Welcome to the sixth in a series of posts covering Elmore Leonard’s rules for writers. Leonard started his career writing westerns, then switched to hard-boiled crime, which became his specialty. His skill as an author was widely praised by both the literary community and the general public of readers. Many of his works were made into famous movies, and he received the National Book Award in 2012.
Leonard developed ten rules for writers (and a bonus eleventh rule that sums up the rest). I love his books, so when I learned these rules, I applied them to my own writing. I think they’ve made the single biggest positive change to the quality of my work.
So, in this series, I’m going to take you through all of them. Continuing with…
Never use the words “suddenly” or “all hell broke loose.”
The problem with these words is that many authors (amateurs and professionals, alike) rely on them to create suspense in their scenes. But there’s a better way to do that. Let’s take a look…
You might see: “Vinnie walked down the dark alley. Suddenly, all hell broke loose.”
It’s always more effective to describe the action in vivid language, rather than to fall back on over-used words and phrases like these.
Ask yourself: what specifically happens to Vinnie in this scene? What does he see, hear, and feel? What are his thoughts? Does he say anything? Including that information leads to a much more interesting sequence.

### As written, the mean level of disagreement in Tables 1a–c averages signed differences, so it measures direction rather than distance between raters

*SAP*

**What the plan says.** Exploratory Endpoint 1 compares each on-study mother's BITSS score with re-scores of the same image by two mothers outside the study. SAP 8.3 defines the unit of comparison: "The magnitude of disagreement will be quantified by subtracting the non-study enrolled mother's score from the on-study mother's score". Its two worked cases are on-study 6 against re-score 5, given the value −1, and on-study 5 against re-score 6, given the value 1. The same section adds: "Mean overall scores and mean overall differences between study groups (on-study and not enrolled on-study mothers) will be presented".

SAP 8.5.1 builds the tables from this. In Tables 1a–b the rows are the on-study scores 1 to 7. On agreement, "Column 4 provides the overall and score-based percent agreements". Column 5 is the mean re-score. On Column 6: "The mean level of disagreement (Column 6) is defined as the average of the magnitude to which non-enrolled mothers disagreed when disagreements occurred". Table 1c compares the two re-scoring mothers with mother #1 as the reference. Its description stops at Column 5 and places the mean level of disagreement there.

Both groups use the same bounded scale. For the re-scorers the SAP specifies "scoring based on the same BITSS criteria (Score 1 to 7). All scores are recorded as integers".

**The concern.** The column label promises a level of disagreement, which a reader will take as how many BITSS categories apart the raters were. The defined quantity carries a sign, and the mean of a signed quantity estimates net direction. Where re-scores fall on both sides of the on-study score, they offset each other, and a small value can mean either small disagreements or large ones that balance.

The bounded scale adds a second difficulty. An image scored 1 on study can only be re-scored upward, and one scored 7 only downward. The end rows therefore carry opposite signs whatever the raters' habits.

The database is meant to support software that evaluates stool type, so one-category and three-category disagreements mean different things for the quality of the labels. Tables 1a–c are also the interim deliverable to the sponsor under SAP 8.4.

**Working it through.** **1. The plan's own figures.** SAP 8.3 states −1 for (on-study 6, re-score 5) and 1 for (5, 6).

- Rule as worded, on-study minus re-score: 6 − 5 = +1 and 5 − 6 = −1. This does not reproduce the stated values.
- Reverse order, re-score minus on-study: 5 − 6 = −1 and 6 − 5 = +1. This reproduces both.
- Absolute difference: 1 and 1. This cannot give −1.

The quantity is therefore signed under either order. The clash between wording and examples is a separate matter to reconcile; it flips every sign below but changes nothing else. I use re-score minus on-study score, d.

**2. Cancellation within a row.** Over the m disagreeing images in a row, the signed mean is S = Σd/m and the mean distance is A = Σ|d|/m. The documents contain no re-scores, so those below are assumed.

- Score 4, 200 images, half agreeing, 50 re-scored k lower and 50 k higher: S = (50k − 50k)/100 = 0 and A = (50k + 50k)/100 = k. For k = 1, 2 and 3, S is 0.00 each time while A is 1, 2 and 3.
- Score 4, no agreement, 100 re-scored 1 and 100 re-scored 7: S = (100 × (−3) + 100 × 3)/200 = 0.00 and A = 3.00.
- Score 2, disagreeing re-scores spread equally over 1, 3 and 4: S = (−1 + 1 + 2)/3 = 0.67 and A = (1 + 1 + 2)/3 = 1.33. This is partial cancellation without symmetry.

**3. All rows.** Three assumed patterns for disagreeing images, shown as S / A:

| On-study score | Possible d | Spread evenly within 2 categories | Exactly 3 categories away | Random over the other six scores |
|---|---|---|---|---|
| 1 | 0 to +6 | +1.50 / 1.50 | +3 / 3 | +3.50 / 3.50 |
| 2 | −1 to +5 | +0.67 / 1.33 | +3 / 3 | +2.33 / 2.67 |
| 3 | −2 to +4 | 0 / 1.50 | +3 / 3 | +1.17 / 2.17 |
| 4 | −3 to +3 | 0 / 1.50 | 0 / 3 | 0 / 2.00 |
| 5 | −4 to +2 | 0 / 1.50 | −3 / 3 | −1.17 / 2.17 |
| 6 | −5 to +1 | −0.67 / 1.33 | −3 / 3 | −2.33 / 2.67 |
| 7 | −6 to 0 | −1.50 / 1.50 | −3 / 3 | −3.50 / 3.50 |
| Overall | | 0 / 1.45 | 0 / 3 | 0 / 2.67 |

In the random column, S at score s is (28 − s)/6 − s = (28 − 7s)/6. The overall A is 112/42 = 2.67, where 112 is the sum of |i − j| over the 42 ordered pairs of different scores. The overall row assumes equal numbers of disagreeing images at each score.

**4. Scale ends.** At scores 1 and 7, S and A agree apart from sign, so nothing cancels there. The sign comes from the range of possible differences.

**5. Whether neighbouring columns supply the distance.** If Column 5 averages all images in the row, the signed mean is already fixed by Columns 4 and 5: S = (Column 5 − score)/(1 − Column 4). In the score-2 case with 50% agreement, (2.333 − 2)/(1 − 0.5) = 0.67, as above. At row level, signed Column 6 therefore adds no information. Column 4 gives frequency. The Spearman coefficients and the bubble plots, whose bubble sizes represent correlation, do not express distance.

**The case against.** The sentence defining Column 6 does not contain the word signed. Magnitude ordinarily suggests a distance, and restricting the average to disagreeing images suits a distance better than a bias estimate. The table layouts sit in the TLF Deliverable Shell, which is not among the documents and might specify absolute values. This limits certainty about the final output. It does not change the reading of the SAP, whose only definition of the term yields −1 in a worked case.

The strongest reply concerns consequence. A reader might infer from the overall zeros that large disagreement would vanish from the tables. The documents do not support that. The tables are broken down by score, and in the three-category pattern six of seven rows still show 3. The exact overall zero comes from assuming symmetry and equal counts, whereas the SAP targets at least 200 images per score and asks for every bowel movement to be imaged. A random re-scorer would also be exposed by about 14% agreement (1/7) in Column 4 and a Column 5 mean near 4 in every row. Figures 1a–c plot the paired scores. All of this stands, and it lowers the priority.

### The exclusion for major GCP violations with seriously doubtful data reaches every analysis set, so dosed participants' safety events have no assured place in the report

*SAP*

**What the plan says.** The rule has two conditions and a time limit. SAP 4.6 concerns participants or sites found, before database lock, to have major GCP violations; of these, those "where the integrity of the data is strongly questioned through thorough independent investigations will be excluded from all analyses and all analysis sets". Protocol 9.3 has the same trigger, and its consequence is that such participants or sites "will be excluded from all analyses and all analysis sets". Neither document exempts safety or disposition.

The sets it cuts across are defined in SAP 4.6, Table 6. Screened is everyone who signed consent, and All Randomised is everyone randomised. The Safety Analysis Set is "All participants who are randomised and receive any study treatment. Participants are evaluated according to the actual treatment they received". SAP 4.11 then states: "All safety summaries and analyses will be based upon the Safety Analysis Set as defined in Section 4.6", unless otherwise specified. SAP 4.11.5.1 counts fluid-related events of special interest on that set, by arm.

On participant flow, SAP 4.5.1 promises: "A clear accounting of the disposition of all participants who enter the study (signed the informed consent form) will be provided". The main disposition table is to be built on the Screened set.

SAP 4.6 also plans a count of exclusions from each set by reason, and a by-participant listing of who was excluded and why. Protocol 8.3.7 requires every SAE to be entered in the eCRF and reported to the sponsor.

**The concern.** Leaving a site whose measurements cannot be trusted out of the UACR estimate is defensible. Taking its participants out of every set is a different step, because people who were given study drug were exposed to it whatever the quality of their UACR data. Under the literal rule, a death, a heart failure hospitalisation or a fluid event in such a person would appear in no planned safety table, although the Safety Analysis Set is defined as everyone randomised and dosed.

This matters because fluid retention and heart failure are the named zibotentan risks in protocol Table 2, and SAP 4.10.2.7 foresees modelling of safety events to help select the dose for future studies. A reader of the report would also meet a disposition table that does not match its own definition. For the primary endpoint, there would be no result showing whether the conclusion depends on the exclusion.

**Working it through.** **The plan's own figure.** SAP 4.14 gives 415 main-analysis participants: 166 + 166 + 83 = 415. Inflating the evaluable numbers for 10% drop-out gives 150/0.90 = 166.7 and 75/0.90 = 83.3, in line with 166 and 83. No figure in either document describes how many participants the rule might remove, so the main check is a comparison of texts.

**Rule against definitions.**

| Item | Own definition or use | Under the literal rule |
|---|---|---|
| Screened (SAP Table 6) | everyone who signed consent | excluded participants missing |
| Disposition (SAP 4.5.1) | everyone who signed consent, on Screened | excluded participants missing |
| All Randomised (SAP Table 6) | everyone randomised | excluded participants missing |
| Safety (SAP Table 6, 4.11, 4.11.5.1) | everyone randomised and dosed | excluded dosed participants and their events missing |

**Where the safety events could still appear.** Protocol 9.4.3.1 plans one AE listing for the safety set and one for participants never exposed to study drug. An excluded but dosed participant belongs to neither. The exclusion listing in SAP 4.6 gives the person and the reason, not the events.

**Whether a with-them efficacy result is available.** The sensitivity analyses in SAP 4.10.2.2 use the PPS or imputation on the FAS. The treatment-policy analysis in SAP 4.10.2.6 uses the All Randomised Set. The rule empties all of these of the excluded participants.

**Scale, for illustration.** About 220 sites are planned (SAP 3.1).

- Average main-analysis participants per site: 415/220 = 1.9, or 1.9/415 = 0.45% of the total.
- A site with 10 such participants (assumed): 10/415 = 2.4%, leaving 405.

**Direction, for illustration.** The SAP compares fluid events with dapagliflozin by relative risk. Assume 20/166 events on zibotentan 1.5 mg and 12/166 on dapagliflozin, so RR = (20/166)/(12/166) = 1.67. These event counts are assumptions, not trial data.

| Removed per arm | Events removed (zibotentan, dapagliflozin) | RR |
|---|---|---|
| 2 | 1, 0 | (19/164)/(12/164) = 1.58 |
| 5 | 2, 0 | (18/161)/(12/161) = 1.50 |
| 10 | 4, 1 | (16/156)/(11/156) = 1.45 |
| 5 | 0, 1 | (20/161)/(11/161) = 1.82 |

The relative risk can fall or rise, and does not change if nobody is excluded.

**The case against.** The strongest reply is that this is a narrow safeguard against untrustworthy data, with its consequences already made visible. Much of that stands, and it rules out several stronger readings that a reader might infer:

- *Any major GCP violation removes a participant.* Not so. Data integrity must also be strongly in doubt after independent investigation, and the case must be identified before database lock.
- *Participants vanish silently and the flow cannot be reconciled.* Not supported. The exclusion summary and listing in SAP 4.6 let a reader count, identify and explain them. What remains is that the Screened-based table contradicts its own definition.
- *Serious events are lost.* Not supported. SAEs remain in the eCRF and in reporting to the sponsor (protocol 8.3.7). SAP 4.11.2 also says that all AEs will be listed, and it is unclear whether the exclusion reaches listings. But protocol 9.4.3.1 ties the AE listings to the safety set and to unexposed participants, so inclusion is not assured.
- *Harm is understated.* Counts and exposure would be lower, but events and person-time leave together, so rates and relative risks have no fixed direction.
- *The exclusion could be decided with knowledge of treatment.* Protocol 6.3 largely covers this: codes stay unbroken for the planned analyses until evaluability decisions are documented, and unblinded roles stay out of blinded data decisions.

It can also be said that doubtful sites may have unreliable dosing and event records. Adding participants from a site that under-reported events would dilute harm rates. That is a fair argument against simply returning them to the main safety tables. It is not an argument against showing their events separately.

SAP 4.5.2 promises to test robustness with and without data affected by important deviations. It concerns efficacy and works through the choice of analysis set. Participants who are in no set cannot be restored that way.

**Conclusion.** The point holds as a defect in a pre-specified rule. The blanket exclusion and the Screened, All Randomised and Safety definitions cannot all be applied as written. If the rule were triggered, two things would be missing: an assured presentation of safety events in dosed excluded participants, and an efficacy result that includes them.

Let’s remove “suddenly” and “all hell broke loose” from the example and then take a second look:
“Vinnie walked down the dark alley. He felt the gun in his back. ‘So,’ he said, ‘you found me, huh?’ ”
Notice how it’s clear that all those actions happen suddenly, so we don’t need to include the adverb. Instead, we hit the reader with one action after another. That’s how you build suspense and keep the tension up.
And instead of using the generic phrase, “all hell broke loose,” we now give the reader an account of every single thing that happens in the scene. Our character is in an alley. He feels a gun in his back. Oh, no! Then he gives a slick line of dialogue to the person who’s holding that gun.
See how much more exciting that is? And we didn’t need over-used words like “suddenly” to make it work.
So, banish these words from your writing vocabulary. When in doubt, use vivid language, not clichéd phrases, to make a scene dramatic.